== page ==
For a few years during the mid-1990s, Greg Norman (aka the Great White Shark) was considered the best golfer in the world, yet he constantly didn’t do as well at the majors. His most infamous performance occurred in the 1996 Masters when the Great White Shark entered the final day with a 6 stroke lead over Nick Faldo. Norman had a poor final round shooting a 78, while Faldo shot a 67 to win the green jacket by 5 strokes.
Was Norman unlucky, beaten by a better person on the day or did he not perform to the best of his abilities when it mattered the most? I’m not an expert at dissecting elite athletic performance (and Greg Norman was an incredibly successful golfer) but popular view is he didn’t do as well as expected in not only this event but also a number of the majors also.
At work we don’t always perform to the peak of our powers and I wonder if there’s a similarity to two-thirds of today’s employees feeling “overwhelmed.” (Source: Deloitte 2014 Human Capital Trends Study). So if feeling overwhelmed is happening to you at work then rest assured you’re not the only person.
Reasons for feeling overwhelmed can include:
- Enormity of the task – whether that be importance or volume
- Complexity of the task – particularly if it’s something you haven’t done before
- Don’t have enough time – even if you’re capable to perform the task it might seem insurmountable if you’re already too busy
- Don’t have the skills – this could be a real situation or just self doubt
- Having to work with difficult people – that could be due to the person’s mannerisms, inflexibility or a level of confrontation between the 2 parties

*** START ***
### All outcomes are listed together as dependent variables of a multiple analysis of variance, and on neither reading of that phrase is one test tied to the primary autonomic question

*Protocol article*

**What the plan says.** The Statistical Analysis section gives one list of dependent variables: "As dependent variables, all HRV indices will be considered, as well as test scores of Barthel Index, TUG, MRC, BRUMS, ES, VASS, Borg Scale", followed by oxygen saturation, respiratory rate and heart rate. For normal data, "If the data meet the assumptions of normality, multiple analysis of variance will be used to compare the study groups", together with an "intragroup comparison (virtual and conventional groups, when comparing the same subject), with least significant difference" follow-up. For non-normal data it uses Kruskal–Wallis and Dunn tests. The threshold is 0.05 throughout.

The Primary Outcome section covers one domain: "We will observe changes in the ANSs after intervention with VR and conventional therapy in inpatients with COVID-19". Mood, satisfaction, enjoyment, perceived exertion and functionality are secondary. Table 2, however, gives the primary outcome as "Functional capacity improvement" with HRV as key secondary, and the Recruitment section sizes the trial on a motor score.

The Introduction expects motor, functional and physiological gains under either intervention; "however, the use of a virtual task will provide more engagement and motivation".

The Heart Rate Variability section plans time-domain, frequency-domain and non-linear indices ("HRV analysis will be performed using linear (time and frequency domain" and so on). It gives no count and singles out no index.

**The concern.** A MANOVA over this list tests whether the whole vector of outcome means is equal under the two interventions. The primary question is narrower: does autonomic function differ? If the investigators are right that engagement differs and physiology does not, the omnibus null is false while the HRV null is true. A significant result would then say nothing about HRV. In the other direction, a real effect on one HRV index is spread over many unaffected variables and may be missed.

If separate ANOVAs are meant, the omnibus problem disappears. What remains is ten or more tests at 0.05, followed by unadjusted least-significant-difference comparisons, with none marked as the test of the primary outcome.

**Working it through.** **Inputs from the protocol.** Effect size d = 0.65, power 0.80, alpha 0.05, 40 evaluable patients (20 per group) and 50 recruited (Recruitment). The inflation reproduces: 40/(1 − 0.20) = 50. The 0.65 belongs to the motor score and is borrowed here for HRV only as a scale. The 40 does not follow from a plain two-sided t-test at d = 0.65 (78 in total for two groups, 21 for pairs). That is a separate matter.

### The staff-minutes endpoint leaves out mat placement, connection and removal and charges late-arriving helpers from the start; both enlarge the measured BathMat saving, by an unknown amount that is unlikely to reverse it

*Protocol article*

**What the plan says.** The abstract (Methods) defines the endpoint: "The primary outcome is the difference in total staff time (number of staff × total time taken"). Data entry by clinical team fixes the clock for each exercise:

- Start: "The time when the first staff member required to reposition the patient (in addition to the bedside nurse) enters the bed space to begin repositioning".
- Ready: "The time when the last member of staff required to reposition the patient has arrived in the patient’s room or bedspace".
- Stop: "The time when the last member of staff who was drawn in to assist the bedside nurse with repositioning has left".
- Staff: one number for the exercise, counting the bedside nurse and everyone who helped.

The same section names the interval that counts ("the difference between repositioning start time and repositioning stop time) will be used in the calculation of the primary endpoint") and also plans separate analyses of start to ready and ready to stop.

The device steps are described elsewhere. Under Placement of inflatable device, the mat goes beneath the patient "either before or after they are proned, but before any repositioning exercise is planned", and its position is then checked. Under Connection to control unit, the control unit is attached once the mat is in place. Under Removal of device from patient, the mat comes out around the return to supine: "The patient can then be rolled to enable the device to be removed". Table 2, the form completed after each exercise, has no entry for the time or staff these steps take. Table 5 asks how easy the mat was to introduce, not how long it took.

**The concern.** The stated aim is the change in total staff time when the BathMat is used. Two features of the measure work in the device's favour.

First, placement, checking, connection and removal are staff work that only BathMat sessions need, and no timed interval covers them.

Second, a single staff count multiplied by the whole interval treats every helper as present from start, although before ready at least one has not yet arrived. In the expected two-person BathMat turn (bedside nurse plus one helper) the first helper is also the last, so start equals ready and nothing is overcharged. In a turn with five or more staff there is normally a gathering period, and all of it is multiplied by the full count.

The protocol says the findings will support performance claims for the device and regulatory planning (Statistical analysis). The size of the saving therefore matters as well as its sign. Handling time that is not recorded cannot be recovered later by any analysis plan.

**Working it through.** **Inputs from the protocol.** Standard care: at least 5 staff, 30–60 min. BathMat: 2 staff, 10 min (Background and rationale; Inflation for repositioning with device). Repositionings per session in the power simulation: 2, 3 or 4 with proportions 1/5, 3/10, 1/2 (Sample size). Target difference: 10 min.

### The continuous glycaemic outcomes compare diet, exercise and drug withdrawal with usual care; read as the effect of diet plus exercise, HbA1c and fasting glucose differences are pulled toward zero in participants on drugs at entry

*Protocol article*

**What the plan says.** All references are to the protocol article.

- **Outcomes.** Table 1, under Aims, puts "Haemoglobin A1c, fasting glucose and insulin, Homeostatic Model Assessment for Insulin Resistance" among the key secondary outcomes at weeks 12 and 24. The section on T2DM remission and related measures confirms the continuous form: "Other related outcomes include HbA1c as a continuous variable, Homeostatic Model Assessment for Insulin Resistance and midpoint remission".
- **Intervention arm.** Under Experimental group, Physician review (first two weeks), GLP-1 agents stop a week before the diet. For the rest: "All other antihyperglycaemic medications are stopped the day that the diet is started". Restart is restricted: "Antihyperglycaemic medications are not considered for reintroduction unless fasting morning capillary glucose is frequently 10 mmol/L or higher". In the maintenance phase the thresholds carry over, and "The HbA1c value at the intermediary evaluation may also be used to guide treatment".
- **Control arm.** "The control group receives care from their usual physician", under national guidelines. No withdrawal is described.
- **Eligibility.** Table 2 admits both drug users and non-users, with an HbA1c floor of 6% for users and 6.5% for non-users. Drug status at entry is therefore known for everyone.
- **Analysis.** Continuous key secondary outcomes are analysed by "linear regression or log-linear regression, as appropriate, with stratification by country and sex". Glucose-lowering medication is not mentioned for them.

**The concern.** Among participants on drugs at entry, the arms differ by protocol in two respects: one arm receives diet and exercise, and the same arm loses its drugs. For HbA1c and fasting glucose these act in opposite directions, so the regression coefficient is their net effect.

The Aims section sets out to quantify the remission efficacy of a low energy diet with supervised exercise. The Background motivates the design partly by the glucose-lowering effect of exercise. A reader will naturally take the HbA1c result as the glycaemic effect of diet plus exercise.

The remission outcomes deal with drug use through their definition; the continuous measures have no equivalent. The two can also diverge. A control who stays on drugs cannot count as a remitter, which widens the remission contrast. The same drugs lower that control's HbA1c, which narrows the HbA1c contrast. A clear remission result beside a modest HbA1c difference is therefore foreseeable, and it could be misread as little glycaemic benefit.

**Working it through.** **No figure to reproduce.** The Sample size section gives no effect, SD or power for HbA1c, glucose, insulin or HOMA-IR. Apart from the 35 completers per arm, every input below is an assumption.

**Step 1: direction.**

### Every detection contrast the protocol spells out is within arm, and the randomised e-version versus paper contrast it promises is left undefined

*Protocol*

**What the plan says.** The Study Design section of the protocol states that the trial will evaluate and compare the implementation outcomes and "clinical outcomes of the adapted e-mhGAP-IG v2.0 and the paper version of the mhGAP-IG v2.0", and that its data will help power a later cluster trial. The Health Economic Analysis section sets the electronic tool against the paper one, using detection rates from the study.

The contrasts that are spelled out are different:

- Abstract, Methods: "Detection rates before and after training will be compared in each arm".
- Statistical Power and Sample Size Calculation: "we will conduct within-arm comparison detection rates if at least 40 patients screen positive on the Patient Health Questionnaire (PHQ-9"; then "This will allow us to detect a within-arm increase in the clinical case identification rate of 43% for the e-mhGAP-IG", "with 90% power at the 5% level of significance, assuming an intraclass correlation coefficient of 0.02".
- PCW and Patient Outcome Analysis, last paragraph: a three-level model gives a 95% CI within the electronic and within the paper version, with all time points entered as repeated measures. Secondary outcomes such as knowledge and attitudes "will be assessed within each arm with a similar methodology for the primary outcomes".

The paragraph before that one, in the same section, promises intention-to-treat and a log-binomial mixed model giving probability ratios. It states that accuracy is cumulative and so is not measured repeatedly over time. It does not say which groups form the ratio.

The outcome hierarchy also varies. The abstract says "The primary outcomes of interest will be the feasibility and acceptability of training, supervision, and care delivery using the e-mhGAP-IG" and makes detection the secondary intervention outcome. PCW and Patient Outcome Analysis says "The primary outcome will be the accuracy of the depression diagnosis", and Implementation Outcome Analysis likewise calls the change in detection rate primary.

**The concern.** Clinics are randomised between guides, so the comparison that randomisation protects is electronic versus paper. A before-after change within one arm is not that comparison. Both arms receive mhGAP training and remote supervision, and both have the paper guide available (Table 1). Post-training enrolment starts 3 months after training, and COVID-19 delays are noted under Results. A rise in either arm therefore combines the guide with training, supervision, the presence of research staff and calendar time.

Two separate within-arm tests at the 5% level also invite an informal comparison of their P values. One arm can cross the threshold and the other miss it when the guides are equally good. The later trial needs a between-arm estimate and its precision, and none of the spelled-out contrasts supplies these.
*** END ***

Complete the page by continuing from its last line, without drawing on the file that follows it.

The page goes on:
What we do know is remaining in a sense overwhelm is exhausting and almost paralyses making progress. And when this happens it’s likely we’re virtually “spinning wheels” and not achieving our targeted outcomes.
The good news is there’s actions we can take to minimise or eliminate feeling overwhelmed. Five strategies to apply are:
- Have a plan – identify where you are, where you need to be and what needs to be done to move from Point A to Point B
- Chunk it down – there’s an old saying “how do you eat an elephant – 1 mouthful at a time” (of course we don’t condone eating elephants but the idea is to chunk big things down into manageable pieces)
- Focus on small wins – winning gives us confidence, momentum and helps us to see there’s light at the end of the tunnel
- Be realistic – at what can or can’t be achieved. There’s no point being a hero in the planning phase if the plan is completely missed. Conversely wildly underestimating what can be achieved can convince ourselves the situation is just too difficult to overcome
- Seek help if need be – from talking about it in confidence (sometimes we get clarity just by talking about it) through to seeking expert advice
It shouldn’t be underestimated how the factors outside of work can have in leading towards overwhelm. And if this is the case then seeking help by your doctor might be appropriate.
With regards to being overwhelmed due to our work the emotion reduces dramatically when we have a sense that we are on top of things. What can you do differently to get back in control?